The Salt
9:57 am
Thu December 6, 2012

Hours After A Meal, It's The Memory That Matters

In an experiment, people who saw a picture of a big bowl of soup before eating lunch were less hungry a few hours later than those who saw a smaller bowl, regardless of how much they ate at the meal.
stuart burford photography iStockphoto.com

Originally published on Thu December 6, 2012 1:50 pm

It's no surprise that how much a person eats determines how full they feel right after a meal. But it's the memory of that meal, and not the meal itself, that matters a couple of hours later. So does this mean you trick yourself into thinness? Probably not. But it does tell us something about the role that manipulating memory may play in calorie intake.

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The Two-Way
9:28 am
Thu December 6, 2012

Blogging On The Lam: McAfee Is Posting Updates From Guatemalan Jail

John McAfee, with a woman described as his girlfriend, on the way into the Supreme Court in Guatemala City on Tuesday.
Johan Ordonez AFP/Getty Images

Originally published on Thu December 6, 2012 3:26 pm

Wanted for questioning in Belize about the murder of a neighbor, anti-virus software pioneer John McAfee is sitting in a Guatemalan jail — and blogging about the experience.

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The Two-Way
8:25 am
Thu December 6, 2012

Alan Simpson Goes 'Gangnam Style'

The Can Kicks Back

Originally published on Thu December 6, 2012 11:05 am

How can you get young folks to press their elders to solve the debt and deficit crises?

Have 81-year-old former Sen. Alan Simpson go "Gangnam style," of course.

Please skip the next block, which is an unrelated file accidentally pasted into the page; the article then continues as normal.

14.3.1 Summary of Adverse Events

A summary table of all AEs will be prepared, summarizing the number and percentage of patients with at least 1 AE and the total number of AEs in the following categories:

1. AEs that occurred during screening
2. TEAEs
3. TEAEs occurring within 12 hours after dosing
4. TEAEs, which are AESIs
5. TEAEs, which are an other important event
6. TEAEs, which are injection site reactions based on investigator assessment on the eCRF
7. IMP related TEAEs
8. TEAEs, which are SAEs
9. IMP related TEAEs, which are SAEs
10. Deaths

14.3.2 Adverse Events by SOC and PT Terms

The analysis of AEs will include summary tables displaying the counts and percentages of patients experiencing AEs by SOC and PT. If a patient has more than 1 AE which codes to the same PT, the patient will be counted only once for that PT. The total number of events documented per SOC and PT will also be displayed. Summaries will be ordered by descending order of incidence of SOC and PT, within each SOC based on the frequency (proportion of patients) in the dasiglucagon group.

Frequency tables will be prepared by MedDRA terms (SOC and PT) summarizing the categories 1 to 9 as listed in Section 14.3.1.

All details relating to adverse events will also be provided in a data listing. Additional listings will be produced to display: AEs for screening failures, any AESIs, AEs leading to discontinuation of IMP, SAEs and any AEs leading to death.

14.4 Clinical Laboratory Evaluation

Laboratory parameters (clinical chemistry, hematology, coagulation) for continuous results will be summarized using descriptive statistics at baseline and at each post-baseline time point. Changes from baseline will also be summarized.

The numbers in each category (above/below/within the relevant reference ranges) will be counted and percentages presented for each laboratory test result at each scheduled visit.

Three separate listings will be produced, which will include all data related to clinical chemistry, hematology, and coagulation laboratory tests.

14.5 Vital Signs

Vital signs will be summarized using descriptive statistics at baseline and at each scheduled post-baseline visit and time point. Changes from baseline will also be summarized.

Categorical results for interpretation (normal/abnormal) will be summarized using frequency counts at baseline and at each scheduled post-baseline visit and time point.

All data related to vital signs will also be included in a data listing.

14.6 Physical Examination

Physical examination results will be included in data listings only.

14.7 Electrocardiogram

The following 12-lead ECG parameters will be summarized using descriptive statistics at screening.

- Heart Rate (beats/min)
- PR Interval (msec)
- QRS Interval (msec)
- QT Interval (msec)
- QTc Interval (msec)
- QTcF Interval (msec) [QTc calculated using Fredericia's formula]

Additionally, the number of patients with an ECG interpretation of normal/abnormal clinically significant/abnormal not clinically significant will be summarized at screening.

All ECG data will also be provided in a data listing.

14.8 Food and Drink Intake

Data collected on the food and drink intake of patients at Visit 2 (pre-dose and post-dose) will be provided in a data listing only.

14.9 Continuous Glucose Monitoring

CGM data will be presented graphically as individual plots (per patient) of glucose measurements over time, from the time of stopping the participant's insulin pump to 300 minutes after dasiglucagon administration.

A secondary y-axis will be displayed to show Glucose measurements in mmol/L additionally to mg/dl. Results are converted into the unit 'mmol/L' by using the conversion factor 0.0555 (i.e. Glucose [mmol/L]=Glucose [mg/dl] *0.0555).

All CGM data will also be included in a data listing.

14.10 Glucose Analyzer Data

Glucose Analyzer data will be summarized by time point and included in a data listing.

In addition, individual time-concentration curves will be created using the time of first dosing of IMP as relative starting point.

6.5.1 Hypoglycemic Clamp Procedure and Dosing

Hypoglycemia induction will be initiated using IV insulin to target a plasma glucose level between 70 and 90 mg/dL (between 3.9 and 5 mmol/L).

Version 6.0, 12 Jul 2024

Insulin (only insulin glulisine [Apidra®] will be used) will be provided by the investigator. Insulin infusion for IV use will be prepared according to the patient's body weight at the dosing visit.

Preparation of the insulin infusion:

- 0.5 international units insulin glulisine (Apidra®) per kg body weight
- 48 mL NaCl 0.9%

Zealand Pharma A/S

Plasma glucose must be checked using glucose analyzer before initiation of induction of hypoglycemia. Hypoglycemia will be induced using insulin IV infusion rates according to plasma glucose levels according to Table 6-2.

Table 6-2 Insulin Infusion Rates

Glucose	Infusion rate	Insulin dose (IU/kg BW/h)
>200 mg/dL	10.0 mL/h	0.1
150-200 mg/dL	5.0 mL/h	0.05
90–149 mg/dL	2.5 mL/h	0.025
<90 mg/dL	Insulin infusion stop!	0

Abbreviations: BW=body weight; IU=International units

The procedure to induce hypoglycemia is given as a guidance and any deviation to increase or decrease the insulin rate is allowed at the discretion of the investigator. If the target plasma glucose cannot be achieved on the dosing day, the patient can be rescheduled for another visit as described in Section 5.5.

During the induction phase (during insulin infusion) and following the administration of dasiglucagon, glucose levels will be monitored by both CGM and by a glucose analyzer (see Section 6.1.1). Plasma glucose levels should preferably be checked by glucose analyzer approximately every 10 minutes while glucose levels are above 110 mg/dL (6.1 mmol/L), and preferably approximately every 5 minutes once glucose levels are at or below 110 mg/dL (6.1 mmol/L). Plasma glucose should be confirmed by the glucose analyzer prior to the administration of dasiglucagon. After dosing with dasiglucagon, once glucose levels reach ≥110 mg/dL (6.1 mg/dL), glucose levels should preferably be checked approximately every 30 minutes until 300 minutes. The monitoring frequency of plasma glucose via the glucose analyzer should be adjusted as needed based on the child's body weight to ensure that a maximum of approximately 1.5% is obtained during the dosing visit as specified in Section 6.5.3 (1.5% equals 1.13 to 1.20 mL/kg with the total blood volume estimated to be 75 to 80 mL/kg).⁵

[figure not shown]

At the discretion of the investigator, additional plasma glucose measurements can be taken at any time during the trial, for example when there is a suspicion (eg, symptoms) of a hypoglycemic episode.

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The Two-Way
7:48 am
Thu December 6, 2012

Royal Watch: Kate Is Released From Hospital

Britain's Prince William, the Duke of Cambridge, and his wife Catherine, Duchess of Cambridge, as she was released from King Edward VII hospital in central London earlier today.
Leon Neal AFP/Getty Images

Originally published on Thu December 6, 2012 10:59 am

Sorry, royal fans, we're not planning to follow every bit of news about the Duchess of Cambridge's pregnancy.

But we do want to note that Kate, "holding a bouquet of flowers, left King Edward VII hospital in central London on Thursday morning with her husband, Prince William," the BBC says. "Less than 12 weeks pregnant, she was admitted with acute morning sickness — hyperemesis gravidarum — on Monday."

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Around the Nation
7:47 am
Thu December 6, 2012

Post Sandy: Atlantic City Wants Its Tourists Back

Atlantic City's boardwalk, with its shops, restaurants, casinos and hotels, was mostly protected during Hurricane Sandy by a dune restoration project. But TV images of one small section that was damaged gave the impression that the whole thing was destroyed.
David Schaper/NPR

Originally published on Thu December 6, 2012 4:24 pm

A month after Hurricane Sandy pounded the New Jersey Shore, Atlantic City is back in business. Even though most of the casinos and restaurants sustained very little damage in the storm, they're now suffering from a lack of visitors. But the city has launched an effort to change that.

As three young boys roll their skateboards down the "World Famous Atlantic City Boardwalk," it's proof that it is still here, fully in tact, and that rumors of its demise were greatly exaggerated.

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The Two-Way
7:20 am
Thu December 6, 2012

Panetta Warns Syria: 'Whole World Is Watching'

Secretary of Defense Leon Panetta.
Mark Wilson Getty Images

Originally published on Thu December 6, 2012 6:27 pm